|PR Lessons from Walmart's Greeter Policy Change
Walmart is making a big change that is not sitting well with many.
This week, the company announced that it is fundamentally changing the job of a Walmart Greeter, the individual who stands at the main entrance, dressed in a very distinctive vest, with a primary responsibility of providing a welcoming disposition as customers enter and leave.
The position, which was originally initiated by Sam Walton in 1980, has become a signature aspect of the Walmart brand. Moreover, it was a position that allowed Walmart to hire individuals who could not ordinarily perform the duties associated with Walmart Associates, namely retirees and individuals with disabilities.
According to the company, the "Greeter" position is transitioning to a "Customer Host," complete with a new job description and more demanding job functions, such as lifting up to 25 pounds and standing for long periods of time. Because of this change, many of the elderly and disabled employees who filled the greeter position are finding themselves forced to resign.
This announcement is not being met with warm reviews, and according to NPR, there have been several complaints with the Equal Employment Opportunity Commission and lawsuits by greeters with disabilities who been displaced because of this job change.
Whether you think this decision by Walmart is good, bad or otherwise, one thing is clear -- there are some valuable lessons other entrepreneurs can learn from the move.
Lesson #1: Leverage Your Social Impact
While the Walmart Greeter program started out as a way to create an emotional bond between the stores and the community, it evolved over time into a social welfare strategy. Providing opportunities to individuals with disabilities to pursue work and contribute to the community is profoundly wonderful -- but it is clearly an objective that does not regard return on investment.
The company did a great job of integrating the position into the fabric of the brand, but they did a poor job of emphasizing the impact they were having among disabled workers. Personally, I admire Walmart who for over three decades has kept this position available for these workers in light of recessions and a radically changing business landscape.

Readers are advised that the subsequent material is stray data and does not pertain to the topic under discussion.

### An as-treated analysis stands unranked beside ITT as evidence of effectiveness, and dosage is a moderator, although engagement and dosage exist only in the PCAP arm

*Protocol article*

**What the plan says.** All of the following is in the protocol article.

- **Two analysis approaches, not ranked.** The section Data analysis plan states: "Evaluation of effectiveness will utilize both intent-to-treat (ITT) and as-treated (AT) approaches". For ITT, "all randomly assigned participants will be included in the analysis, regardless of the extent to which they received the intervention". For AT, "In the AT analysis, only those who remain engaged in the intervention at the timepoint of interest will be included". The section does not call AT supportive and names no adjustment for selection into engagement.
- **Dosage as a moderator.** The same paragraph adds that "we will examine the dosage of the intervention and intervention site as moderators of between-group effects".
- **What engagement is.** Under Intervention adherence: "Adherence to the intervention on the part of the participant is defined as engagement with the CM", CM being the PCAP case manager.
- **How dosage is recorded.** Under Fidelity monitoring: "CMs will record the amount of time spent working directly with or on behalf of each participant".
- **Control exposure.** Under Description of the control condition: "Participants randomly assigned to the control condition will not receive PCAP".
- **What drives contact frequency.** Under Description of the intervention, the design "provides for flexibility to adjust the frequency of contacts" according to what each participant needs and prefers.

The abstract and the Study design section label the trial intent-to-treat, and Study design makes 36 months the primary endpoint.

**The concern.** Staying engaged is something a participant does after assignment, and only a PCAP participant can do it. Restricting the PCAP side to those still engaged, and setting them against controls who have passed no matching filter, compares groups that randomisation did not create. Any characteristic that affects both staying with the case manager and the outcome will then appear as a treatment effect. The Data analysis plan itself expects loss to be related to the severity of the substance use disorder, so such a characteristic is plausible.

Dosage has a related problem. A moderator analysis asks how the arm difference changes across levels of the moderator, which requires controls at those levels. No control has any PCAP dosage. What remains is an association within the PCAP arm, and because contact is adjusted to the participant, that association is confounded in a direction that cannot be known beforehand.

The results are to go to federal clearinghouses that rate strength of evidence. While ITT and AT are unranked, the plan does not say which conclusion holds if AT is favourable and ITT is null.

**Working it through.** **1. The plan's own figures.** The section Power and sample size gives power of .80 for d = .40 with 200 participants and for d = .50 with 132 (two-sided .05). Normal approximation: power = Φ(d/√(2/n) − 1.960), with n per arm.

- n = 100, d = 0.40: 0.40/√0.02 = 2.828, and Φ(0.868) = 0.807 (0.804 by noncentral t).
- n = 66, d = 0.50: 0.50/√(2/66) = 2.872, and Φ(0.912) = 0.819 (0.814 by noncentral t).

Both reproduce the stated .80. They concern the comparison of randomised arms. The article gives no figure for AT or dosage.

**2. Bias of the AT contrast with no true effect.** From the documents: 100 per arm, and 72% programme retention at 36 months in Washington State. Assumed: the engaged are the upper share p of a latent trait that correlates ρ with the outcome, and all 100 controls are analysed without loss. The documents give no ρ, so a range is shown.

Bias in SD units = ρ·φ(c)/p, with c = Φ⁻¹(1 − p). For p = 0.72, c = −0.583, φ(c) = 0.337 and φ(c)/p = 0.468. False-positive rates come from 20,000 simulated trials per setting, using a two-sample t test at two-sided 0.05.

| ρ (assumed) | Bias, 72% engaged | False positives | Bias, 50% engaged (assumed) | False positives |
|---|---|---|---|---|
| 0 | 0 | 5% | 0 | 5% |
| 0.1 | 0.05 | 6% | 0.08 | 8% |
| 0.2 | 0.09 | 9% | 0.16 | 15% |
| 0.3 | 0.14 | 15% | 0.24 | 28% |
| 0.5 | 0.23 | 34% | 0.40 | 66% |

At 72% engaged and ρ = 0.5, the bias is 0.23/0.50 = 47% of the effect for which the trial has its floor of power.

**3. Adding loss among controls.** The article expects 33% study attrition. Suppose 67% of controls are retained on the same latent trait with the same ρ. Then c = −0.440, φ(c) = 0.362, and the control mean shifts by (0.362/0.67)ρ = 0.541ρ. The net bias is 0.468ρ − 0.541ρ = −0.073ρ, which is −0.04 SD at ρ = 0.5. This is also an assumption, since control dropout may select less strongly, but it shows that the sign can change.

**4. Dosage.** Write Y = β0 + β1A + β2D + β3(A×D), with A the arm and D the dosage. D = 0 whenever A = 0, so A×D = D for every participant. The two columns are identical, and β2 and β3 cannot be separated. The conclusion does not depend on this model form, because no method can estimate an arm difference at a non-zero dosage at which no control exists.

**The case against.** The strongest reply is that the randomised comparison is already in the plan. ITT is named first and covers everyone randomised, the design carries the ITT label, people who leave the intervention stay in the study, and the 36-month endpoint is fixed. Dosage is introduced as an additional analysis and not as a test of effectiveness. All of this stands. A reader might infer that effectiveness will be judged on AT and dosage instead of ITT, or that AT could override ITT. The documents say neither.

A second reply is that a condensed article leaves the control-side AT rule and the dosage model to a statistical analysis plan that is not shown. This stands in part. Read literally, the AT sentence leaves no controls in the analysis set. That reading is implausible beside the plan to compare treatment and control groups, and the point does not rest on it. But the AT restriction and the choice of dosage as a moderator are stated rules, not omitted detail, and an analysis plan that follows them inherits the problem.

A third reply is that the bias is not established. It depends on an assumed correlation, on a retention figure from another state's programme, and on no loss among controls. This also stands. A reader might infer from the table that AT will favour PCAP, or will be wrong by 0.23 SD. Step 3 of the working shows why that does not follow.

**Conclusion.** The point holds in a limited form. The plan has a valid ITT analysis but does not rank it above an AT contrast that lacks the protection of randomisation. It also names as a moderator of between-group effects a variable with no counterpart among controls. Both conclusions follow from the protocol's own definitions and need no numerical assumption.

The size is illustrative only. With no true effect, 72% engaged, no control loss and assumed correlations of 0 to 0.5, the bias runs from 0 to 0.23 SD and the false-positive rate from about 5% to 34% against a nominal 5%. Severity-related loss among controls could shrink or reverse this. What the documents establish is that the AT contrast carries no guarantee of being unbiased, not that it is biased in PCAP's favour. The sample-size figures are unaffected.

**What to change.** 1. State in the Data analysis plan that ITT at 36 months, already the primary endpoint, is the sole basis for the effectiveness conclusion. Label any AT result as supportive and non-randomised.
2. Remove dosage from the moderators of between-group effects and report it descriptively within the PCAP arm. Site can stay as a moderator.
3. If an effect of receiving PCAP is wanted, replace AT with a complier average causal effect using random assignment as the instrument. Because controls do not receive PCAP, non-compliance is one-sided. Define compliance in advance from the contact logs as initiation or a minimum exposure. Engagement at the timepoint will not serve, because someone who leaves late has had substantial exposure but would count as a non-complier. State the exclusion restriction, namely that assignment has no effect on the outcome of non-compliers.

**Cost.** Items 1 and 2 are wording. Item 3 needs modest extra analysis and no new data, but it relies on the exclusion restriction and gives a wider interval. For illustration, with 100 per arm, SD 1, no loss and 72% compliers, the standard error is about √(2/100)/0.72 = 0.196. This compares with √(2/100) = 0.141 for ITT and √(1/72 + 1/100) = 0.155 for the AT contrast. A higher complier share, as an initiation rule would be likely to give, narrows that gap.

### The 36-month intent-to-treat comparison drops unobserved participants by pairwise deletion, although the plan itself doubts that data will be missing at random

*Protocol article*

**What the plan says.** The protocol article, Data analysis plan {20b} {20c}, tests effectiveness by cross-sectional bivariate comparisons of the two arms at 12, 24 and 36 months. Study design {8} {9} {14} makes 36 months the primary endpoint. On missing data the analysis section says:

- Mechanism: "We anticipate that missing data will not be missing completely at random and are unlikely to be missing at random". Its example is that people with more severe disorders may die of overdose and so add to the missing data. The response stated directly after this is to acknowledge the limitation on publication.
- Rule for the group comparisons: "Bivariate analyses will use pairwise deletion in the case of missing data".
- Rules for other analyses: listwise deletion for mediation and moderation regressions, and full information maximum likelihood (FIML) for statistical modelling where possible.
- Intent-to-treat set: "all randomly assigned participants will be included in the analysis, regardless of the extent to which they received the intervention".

In fact, I believe we should be celebrating that this opportunity even existed rather than denouncing that it has come to an end. That is not the way it is shaking out, which is the fault of Walmart.
Am I disappointed the greeter program ended? Of course, as it will negatively affect hundreds, if not thousands of individuals who will find it difficult to obtain new employment. I am also grateful, however, that many of these individuals had that opportunity at all.
Can Walmart afford to keep these employees? Seemingly so, but I do not have the luxury of sitting in the management meetings and being privy to the discussions revolving around how Amazon is eating Walmart's lunch online and impeding on its retail business. Walmart is trying to compete, and when it comes to allocating resources, removing greeters seems like an effective choice.
Lesson #2: You Can Not Take Back What You Have Given Away
This issue has provided another example of how businesses can get burned by executing on a well-meaning strategy, only to have it backfire in the end.
Much like pricing your product too low or giving away too much at the launch, when you set an expectation in the mind of consumers, it is incredibly difficult to alter or change that impression. It is simple psychology -- we do not like having things taken away from us, regardless of how we happen to come to possess them.
Walmart's Greeter program was a great program that provided amazing opportunities, but it was much more a benevolent than a business undertaking, and like any that was once ours, taking it back is not going to be easy.
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